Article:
So, one of his students – it happened to be a nun –once went into his room which was adjacent to the Research Scholars’ room (he was not the Director then – it happened long before my days at the Institute). The Research Scholars’ room and Dr. Panikar’s room, on the first floor, had the corridor on one side and, on the other side, huge half French windows over looking a stretch of vacant plot with trees and wild growth. One would not dare to venture into that plot for fear of snakes and insects. It was as dangerous as going into Dr Panikar's room with a badly done assignment. The Research Scholars’ desks were placed against these windows and they sat facing the windows.

So, this nun announced that she was going to submit the first chapter of the first draft of her thesis and went out. Five minutes after she left the room, the research scholars facing the window saw A4 papers floating over the vacant plot like so many kites out of control. They quickly asked each other to check the papers on their desks to see if their papers were blown off the desk by the ceiling fan. Nobody had lost anything. They were wondering what it could be. Some one said it could be from the desk of the professors’ rooms, all of which had these windows on one side. As they were discussing, one of the scholars spotted the sister walking gingerly into the plot, looking up furtively to see if anyone was watching from the Research Scholars room. All of them kept themselves out of sight ‘cos they realized what had happened, and didn’t want to embarrass her. Apparently, Dr. Panikar had flung the papers out of the window.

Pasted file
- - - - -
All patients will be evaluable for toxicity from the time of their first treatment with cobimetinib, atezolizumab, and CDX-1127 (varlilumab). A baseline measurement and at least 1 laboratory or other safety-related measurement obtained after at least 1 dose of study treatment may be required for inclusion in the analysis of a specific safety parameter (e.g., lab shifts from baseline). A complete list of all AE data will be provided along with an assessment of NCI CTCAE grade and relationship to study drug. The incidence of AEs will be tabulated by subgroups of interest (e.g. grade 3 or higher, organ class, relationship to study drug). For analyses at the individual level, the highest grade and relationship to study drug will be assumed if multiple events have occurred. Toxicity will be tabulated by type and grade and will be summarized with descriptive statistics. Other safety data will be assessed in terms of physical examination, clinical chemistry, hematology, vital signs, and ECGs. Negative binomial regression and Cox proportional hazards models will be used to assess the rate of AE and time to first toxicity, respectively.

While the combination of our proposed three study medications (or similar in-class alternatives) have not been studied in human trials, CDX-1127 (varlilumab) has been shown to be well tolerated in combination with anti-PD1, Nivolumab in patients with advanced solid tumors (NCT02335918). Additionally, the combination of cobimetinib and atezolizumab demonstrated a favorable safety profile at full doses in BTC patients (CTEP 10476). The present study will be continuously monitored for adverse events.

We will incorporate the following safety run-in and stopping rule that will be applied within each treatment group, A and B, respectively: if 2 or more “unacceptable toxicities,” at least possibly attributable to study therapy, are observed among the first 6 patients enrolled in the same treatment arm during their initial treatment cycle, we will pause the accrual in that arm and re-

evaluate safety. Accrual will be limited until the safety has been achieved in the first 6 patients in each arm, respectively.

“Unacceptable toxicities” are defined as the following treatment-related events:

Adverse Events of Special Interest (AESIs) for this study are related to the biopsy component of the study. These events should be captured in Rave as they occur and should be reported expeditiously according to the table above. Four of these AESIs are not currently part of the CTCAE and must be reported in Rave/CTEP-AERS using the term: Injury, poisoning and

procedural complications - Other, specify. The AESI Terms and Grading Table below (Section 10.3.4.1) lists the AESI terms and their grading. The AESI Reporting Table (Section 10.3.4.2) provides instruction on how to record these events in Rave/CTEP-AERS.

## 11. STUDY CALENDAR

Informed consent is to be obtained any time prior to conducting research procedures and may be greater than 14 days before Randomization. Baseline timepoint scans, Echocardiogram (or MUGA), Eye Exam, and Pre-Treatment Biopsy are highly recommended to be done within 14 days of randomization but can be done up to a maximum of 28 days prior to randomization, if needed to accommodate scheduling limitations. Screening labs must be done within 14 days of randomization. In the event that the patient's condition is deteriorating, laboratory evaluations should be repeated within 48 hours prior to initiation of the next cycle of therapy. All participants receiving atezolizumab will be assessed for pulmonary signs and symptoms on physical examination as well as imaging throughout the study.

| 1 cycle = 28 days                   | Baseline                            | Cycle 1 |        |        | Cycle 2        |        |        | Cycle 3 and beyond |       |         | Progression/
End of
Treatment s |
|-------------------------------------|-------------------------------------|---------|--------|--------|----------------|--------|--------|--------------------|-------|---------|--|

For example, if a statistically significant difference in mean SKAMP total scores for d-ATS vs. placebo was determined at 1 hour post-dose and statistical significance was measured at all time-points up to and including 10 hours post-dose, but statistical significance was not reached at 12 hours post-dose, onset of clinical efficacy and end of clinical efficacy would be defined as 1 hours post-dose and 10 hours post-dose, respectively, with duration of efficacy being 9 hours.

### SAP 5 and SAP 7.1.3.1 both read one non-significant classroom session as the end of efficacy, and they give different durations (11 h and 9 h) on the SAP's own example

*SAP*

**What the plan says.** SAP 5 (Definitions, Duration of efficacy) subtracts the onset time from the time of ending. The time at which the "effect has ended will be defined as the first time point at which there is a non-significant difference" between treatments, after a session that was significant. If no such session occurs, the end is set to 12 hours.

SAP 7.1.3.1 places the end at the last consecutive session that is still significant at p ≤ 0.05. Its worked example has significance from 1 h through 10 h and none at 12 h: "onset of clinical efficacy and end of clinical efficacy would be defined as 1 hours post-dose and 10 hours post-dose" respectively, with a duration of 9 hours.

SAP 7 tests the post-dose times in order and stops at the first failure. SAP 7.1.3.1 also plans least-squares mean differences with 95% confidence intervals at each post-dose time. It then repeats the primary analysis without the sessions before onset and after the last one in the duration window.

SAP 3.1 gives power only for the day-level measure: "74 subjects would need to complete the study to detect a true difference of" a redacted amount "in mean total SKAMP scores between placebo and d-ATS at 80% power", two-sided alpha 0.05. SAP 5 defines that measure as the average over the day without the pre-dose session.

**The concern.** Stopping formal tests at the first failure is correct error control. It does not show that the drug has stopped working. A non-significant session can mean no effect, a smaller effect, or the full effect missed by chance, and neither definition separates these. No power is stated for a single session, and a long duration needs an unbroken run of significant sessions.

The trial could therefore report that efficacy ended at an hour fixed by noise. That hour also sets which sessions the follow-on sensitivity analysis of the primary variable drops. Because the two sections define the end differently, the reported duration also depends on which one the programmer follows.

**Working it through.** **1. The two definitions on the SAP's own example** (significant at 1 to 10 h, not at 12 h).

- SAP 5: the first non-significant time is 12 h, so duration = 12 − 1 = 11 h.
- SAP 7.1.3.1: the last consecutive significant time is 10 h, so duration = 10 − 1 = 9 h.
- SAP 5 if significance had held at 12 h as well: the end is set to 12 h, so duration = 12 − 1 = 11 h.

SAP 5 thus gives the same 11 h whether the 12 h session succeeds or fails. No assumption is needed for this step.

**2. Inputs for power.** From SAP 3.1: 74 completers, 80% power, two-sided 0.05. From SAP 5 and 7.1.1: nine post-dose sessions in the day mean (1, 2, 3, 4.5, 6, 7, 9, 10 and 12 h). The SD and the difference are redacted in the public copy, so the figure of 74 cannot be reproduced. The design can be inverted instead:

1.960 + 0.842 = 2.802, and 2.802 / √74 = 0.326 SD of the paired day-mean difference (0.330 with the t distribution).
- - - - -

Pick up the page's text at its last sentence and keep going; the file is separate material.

The poor sister picked her way through the overgrown grass and thick vines, praying, no doubt, to St. George to keep her safe from reptiles. Occasionally, she would shoot a quick glance at the windows. The Research Scholars watched the entire operation keeping themselves out of sight. Soon, there was only one more sheet of paper to be picked up. It was right below the window of one of the Research Scholars. As she bent down to pick up the paper, he threw down the cigarette he was smoking so that it fell near her paper. She jerked her head up to the window to see her fellow Research Scholar wave out to her with a sweet smile.

That Research Scholar with none other than the late Dr. Narendra Prasad, who later became a famous actor in Malayalam.

Friday, February 13, 2009